Nationally ranked care. Another way our love for kids just keeps on growing.

This article originally appeared in the April 19, 2012, edition of the St. Louis Post-Dispatch.

From climbing trees to making tall bike ramps that are hastily disassembled before parents get home, warmer temperatures have always seemed to bring out the daredevil in children. With these adrenaline-pumping activities comes a greater risk for concussion.

A concussion is a brain injury caused by a direct blow to the head or a hit to the body hard enough to shake the head. Concussions are a well-known concern in competitive athletics, but they can happen during any sport or recreational activity at any age. Experts estimate as many as 3.8 million concussions happen from recreation and sports activities each year, according to an August 2010 report in the medical journal “Pediatrics.”

Concussion is a medical condition about which there is a lot of misinformation. Many parents believe your child must be a star athlete to experience a concussion. Still others believe that if a child does not black out or faint, he or she does not have a concussion. Both of these widely spread beliefs are incorrect.

“People who rule out concussions because a child did not lose consciousness run the risk of complications for not treating the effects on the brain,” said Dr. Sean Goretzke, director of Neurology at SSM Cardinal Glennon Children’s Medical Center. “Parents, trainers and coaches need to be familiar with the symptoms of a concussion.”

Concussion symptoms affect the body in a variety of different ways—physically, mentally and emotionally. Physical symptoms of a concussion include a headache, nausea, vomiting and dizziness. People who have a concussion may experience issues with problem solving, memory, focusing and staying on task.

Emotional problems can be a sign of a concussion as well. People with concussions may be moody, anxious and have poor impulse control. They may have problems falling asleep or being excessively tired.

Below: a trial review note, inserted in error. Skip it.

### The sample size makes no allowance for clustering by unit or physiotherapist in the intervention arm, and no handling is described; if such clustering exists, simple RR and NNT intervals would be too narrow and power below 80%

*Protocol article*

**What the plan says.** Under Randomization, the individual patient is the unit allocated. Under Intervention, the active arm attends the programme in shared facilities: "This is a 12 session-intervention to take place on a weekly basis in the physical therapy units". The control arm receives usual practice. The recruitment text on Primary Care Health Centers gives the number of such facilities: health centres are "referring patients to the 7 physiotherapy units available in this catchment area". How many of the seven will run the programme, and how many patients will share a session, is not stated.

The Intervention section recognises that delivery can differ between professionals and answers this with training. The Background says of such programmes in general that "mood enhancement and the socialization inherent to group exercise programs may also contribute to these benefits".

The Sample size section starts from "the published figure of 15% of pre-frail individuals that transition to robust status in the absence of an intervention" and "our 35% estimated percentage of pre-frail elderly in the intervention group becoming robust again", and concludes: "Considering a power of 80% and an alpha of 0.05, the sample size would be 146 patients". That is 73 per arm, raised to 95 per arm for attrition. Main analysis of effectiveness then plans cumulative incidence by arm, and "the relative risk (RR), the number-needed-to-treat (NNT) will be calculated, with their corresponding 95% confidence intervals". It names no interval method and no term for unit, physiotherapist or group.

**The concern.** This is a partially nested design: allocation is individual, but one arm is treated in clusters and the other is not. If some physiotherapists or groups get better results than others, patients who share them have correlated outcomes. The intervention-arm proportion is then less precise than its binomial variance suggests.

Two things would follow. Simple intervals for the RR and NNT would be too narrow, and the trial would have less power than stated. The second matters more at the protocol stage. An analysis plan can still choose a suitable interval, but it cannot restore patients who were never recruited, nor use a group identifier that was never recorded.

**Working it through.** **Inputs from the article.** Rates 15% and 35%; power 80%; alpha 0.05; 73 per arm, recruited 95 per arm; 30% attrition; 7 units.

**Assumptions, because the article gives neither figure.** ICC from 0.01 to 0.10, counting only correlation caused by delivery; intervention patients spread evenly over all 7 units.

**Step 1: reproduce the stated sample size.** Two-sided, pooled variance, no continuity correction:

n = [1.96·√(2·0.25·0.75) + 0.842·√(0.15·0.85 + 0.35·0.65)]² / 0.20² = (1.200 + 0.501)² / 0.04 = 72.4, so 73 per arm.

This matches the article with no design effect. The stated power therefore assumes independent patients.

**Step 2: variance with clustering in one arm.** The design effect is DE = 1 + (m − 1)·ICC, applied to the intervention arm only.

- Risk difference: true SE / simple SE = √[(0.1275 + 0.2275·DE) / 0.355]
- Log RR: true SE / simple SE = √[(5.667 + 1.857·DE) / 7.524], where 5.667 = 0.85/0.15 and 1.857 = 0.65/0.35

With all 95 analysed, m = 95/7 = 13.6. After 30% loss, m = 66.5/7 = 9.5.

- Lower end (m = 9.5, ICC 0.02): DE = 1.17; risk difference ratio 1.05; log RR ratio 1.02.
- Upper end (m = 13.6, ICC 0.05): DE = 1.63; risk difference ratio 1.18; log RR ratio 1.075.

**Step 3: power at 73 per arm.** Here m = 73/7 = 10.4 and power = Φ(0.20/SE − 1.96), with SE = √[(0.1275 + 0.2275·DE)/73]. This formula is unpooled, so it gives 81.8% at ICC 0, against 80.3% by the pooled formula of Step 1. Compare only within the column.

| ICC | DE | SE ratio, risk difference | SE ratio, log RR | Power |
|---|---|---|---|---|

Many injuries have standard treatments—like ice, physical therapy and medications. Concussions are different. A majority of concussions will actually resolve on their own, but the time period for that healing is different from person to person. Most people experience the serious effects of a concussion for up to seven to 10 days, but others may experience “post-concussive syndrome” and have effects that last for weeks or even months. Knowing when the concussion has healed and physical activity can be safely resumed is crucial to a person’s health.

Experts have noted that there are many people who, after experiencing one concussion, are more likely to experience multiple concussions. A child who receives a second concussion while still experiencing the effects of the first concussion can have a longer recovery time and more serious symptoms.

Many athletes of all levels have considered it a badge of honor to “play through the pain” after being hurt during a game, but it is crucial that anyone who receives a concussion gets appropriate treatment.

“You can’t just play through,” Goretzke said. “A lot of states are passing legislation to protect student athletes. Missouri passed a bill last summer that, once a concussion is determined, the athlete can’t return to play until a medical provider with concussion expertise gives approval.”

If you believe your child has experienced a concussion, it is important to make an appointment with a concussion expert who can treat your child and know when the concussion has healed. SSM Cardinal Glennon holds a concussion clinic to evaluate children who have experienced a head injury. Your child’s pediatrician can also recommend resources for treatment.

There are ways to lessen the chance of concussion. Whether they are playing organized sports or other recreational activities, kids should wear a certified helmet appropriate to the activity. The helmet should be properly fitted and worn correctly.

Dr. Bob Wilmott is Chief of Pediatrics at SSM Cardinal Glennon Children’s Medical Center and is a Professor of Pediatric Medicine at Saint Louis University School of Medicine. If you have a question about your child’s health, go to the “Ask Dr. Bob” section of the Cardinal Glennon Web site at


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